DALLAS ( TheStreet) -- AT&T ( T) topped the health care-stricken leaderboard Friday by claiming a $1 billion noncash charge related to the federal health care legislation passed this week. In a federal filing Friday, AT&T said it plans to book the charge in the first quarter, before the period ends next week. The move comes just days after a sweeping and embattled health care reform bill passed in the House of Representatives with a 219-212 vote.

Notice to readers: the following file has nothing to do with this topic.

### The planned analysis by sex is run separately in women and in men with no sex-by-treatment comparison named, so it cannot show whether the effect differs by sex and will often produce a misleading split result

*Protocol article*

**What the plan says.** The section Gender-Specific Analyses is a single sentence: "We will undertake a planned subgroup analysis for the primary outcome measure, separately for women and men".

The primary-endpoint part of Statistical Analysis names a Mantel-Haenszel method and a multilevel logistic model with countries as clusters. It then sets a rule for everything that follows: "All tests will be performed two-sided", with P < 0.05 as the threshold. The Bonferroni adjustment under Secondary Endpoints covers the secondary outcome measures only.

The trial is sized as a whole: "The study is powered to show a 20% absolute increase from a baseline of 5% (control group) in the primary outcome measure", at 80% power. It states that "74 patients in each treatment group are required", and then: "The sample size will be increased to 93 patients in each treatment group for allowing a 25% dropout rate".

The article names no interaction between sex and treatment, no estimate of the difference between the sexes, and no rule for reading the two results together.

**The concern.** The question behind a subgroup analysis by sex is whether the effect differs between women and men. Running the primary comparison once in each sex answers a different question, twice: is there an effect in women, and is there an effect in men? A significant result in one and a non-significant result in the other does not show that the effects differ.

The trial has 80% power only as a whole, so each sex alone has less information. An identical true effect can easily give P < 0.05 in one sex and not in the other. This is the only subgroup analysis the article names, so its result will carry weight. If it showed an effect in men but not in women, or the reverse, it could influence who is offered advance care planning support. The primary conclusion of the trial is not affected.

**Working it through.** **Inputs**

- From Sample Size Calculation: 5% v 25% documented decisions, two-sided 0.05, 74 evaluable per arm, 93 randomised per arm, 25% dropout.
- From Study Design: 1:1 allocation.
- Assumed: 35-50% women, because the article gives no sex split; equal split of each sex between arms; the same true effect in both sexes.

AT&T's quick reaction and eye-popping estimate raised the question of whether the filing was intended to register some protest. AT&T warned that the heavier burden may force its hand in regard to benefits. "As a result of this legislation, including the additional tax burden, AT&T will be evaluating prospective changes to the active and retiree health care benefits offered by the company," AT&T said in the filing. Ma Bell joins Caterpillar ( CAT) and Deere ( DE) as the first large employers to put a dollar estimate on the costs of the new health care plan. AT&T's estimates, however, far exceed its industrial counterparts. Cat put the charge at $100 million and Deere expects the tax hit to increase by $150 million. "I don't think it's a political move," says Sanford Bernstein analyst Craig Moffett. "These are big numbers, and they are not unique to AT&T and Verizon. It will be true with many large U.S. employers." AT&T declined to comment, as did Verizon ( VZ) and Sprint ( S). AT&T's health care benefits extend to 1.2 million people, according to press reports. The company has 281,000 active employees. If you include dependents under the play, the number comes out to 747,000 -- plus the 485,000 retirees and their dependents. The $1 billion charge comes out to $833.33 for each person covered under AT&T's health care benefits. It's important to note that the bookkeeping move by AT&T is a noncash adjustment -- the actual costs still remain to be seen. "There's no fundamental change to the value of the business," says Moffett. "But it does point out that the health care plan does have real economic implications for large companies." --Written by Scott Moritz in New York